The learners define and explain the importance of civic engagement and responsible citizenship. They explore the reasons why people may hesitate to become involved in solving problems and consider ways in which they can be "part of the solution" rather than a "part of the problem."
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Unit: What's My Civic Responsibility?
Unit: George H.W. Bush and Points of Light
Students define and give examples of government philanthropy. They compare and contrast the four economic sectors. Small groups research a historical example of government philanthropy or civic action and write a persuasive piece to advocate for an issue related to government philanthropy.
Unit: Living History-An Intergenerational Philanthropy Project
Young people prepare for their visit to the retirement home by writing an autobiography. They work together to come up with questions to ask their senior friends.
Unit: Cultural Competence
In this lesson we learn the history of the Indigenous people who lived in our specific area. We learn that language matters, and there is a respectful way to talk about the heritage of a person who was first to live in an area.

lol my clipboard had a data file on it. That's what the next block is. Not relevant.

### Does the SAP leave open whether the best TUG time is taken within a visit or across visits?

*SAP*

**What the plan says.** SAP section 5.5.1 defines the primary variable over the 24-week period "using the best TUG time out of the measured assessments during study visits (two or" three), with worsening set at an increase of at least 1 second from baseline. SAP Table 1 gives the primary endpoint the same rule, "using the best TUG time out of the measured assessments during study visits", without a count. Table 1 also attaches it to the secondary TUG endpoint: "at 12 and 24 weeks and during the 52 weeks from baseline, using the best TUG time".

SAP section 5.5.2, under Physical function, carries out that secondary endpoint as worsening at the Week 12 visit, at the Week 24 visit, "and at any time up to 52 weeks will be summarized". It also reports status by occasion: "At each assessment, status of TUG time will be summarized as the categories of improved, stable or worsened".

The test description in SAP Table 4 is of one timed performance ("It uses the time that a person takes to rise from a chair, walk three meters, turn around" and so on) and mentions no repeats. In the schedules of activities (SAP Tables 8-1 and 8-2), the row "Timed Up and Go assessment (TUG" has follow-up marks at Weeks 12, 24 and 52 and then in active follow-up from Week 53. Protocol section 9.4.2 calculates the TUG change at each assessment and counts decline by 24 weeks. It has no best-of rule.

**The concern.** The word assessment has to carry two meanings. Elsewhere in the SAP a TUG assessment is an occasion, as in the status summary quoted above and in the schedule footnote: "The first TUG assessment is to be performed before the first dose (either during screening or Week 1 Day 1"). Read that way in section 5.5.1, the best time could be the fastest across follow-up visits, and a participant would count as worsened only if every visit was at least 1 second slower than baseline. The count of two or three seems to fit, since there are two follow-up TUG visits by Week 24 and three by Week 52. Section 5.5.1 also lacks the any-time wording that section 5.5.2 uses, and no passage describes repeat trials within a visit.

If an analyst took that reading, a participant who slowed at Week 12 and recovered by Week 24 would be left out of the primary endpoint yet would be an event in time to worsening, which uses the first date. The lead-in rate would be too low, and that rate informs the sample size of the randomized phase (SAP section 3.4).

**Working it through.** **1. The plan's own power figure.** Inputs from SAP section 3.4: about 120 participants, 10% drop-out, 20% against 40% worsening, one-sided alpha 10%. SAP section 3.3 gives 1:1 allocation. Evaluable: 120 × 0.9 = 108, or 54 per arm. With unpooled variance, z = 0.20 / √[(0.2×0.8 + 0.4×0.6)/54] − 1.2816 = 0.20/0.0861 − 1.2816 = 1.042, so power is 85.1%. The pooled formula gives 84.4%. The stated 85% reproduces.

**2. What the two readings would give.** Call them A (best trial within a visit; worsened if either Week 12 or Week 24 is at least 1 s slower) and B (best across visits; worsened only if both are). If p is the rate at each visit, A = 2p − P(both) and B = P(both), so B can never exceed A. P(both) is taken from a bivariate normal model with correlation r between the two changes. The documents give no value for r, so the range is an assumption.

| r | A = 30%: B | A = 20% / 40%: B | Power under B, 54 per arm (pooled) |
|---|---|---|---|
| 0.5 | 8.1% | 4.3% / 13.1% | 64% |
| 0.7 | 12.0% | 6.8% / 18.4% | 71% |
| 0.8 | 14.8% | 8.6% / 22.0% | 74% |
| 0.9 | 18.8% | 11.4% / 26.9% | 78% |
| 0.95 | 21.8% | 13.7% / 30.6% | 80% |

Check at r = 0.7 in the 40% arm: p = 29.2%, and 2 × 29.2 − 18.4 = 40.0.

Unit: Music of the Civil Rights Era, 1954-1968
Music may bring joy or it may help people reflect on their feelings. The "freedom songs" may have motivated the Civil Rights activists as they sought to aid the common good, and we can bring music to someone in the community as a gift of generosity and inspiration.
Unit: From Struggle to Success
Students follow the example of philanthropists who impacted their community by cooperating rather than competing. Students identify their own giving passions and cooperate with each other and a community organization to plan a project. Examples of "cooperative philanthropists" are taken from the...
Unit: Do Not Stand Idly By (Private-Religious)
Young people read about Jewish role models who partake in tikkun olam. They reflect on how they can use their behavior as a model for their own philanthropy to perfect the world.
Unit: Character Education: Courage (Grade 6)
In this lesson, learners recognize that courage is something we need when making a difficult choice about something important. A hero makes courageous choices for the good of all, sometimes risking personal safety and comfort.
Unit: My Water, Our Water
Participants discuss the attributes and benefits of local water resources and ecosystems. They identify the interrelatedness of humans and the environment in the book A River Ran Wild, and discuss how the way we treat the water impacts our lives.
Unit: Grow Involved 6-8
In this lesson, youth discuss the life and legacy of Dr. Martin Luther King, Jr. and especially focus on his ethic of service.